Home Page, Profile Page, or Dashboard?
Home Pages, Profile Pages, and Dashboards are often mistakenly used interchangeably in mobile app design. As mobile apps offer more and more functions in one place, having some kind of macro page for users to return to is crucial for ease of navigation. So, how do we decide whether it should be a Home Page, a Profile Page, or a Dashboard? These three types of base pages all provide macro levels of insight for users, but they answer very different questions:
Where can I go from here? Where is this thing I'm looking for?
How do I look? Who is this person?
What's happening? Is that good or bad?
As with all user-centered design choices, the answer lies in the purpose the page serves in meeting a users' needs. We can ensure users are able to intuitively navigate our app by applying the macro navigation page that utilizes the most appropriate conceptual model.
How do we navigate through an unfamiliar home? Usually we enter a room, scan for other doors or entryways, and follow the path that we feel will bring us to the appropriate space that will serve the function we are looking for (kitchen, bathroom, bedroom, etc.). In the same way, homepages should act as a central room in a home, with various "doorways" to other spaces easily visible to users. These doorways are links, tabs, and menus, which act as gateways from the central home page to the other rooms, or pages. Each pathway should include hints via titles, captions, and images that entice users to enter the appropriate space, much how we might peek into a doorway to see if it is the room we are searching for. If a user enters a new page and finds it does not contain the information they were looking for, they should be able to move "backwards" in order to get back to the home page where they came from. Just as we would exit back through the door we came through if we entered the wrong room in an unfamiliar house.
Home Pages are most appropriate as the macro level navigation for applications that provide multiple, varying functions or services. Home pages are most successfully and widely used for retail. A navigation bar provides doorways to the expected, permanent spaces: menswear, womenswear, shoes, accessories, etc. Links highlighting special offers and seasonal items act as shortcuts to temporary spaces.
Profile pages are less about intuitive navigation and more about providing a reference point for the personal information that is being distributed throughout the application or network. Just as we coif our hair, carefully choose an outfit, and try to angle ourselves attractively for photographs, profile pages provide a specific place for us to fine tune how we present ourselves. They act as a mirror for users to check every morning, or whenever the need arises, to ensure their appearance is as desired. Just as we may nip off to the loo to adjust our makeup or hairstyle throughout the day, users should be able to easily navigate back to their profile page and quickly adjust their details. This is most commonly achieved by providing photo icons in easily accessible locations, such as corners, at the top of menus, or beside any visible interactions made by a user (such as comments or posts).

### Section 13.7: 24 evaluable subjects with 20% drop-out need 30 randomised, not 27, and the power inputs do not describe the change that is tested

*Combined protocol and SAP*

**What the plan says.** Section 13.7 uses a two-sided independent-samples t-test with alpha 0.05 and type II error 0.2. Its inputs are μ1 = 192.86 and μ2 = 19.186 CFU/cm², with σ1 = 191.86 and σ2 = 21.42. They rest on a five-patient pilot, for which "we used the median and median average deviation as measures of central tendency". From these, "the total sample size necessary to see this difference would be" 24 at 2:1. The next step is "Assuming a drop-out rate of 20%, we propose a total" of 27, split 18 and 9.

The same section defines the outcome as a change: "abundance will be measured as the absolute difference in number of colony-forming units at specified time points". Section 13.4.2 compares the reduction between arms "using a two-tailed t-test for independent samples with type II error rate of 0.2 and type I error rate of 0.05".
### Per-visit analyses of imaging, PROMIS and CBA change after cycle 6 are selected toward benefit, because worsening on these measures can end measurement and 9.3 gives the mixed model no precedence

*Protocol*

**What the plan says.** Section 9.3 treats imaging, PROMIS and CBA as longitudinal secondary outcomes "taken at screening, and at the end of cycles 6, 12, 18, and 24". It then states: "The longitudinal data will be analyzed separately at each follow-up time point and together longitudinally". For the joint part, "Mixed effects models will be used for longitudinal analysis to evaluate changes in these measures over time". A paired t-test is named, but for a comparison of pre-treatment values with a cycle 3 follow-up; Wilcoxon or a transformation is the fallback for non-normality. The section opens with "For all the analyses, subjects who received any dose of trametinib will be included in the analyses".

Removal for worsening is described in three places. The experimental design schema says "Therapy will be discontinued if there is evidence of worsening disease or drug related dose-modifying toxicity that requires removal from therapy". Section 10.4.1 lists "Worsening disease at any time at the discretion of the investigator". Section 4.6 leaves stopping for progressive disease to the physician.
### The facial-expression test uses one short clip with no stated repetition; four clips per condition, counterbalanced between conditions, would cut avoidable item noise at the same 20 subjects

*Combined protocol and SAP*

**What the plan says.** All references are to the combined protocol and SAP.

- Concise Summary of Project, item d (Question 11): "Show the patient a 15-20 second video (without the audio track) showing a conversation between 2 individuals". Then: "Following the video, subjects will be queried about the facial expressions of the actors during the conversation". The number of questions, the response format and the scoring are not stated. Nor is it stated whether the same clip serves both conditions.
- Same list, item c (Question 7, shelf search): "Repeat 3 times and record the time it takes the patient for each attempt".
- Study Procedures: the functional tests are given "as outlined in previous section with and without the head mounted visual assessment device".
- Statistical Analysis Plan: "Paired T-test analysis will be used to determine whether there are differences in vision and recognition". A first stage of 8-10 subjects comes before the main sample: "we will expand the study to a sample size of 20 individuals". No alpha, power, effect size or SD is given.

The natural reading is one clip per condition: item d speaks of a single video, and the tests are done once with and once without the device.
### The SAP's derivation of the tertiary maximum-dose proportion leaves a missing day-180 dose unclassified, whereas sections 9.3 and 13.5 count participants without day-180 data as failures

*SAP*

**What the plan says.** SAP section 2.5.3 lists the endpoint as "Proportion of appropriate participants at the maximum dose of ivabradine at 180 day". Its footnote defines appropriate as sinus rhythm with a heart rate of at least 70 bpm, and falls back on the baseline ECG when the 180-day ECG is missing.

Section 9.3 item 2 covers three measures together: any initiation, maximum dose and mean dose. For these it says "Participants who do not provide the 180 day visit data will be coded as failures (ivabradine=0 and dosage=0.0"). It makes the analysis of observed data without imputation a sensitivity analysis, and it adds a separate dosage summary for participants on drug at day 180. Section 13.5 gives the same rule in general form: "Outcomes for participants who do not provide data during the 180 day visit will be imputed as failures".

Profile pages are most appropriate in any setting where users must represent themselves to other users or an organization. Career/ job application sites, social media, and employee management applications are built upon how users present themselves, and therefore profile pages offer the most intuitive, ego-centric form of navigation. All user actions naturally circle back to themselves, and therefore should circle back to a profile page.
When we think of a dashboard, we tend to think of transportation: the cockpit of an airplane, the dashboard of a car. Dashboards present us with real-time information so we can react appropriately and efficiently to a situation (for example, the car is running low on petrol, I need to stop at a station soon). Outputs display the status of a certain process or function, usually in the context of a scale, so we can understand how "good" or "bad" a certain reading is (is the petrol level low or high?). Therefore, the dashboard of an application should be about displaying relevant information in a way that empowers users to react favourably to meet their goals.
Dashboards are fantastic for applications that offer any kind of monitoring or tracking. In wellness applications they allow users to see their caloric intake, hours of sleep, and steps per day so they can adjust their behaviours accordingly to meet their goals. In banking applications dashboards allow users to monitor their account balances, interest, and real-time market information so they can invest wisely.
Of course, many applications successfully combine the use of home pages, profile pages, and dashboards for various aspects of their software. However, a landing page that is either a home page, profile page, or dashboard must act as the primary macro page in order to avoid confusion or redundancy. The key lies in deeply understanding your users needs and goals to determine which conceptual model will be most intuitive for them.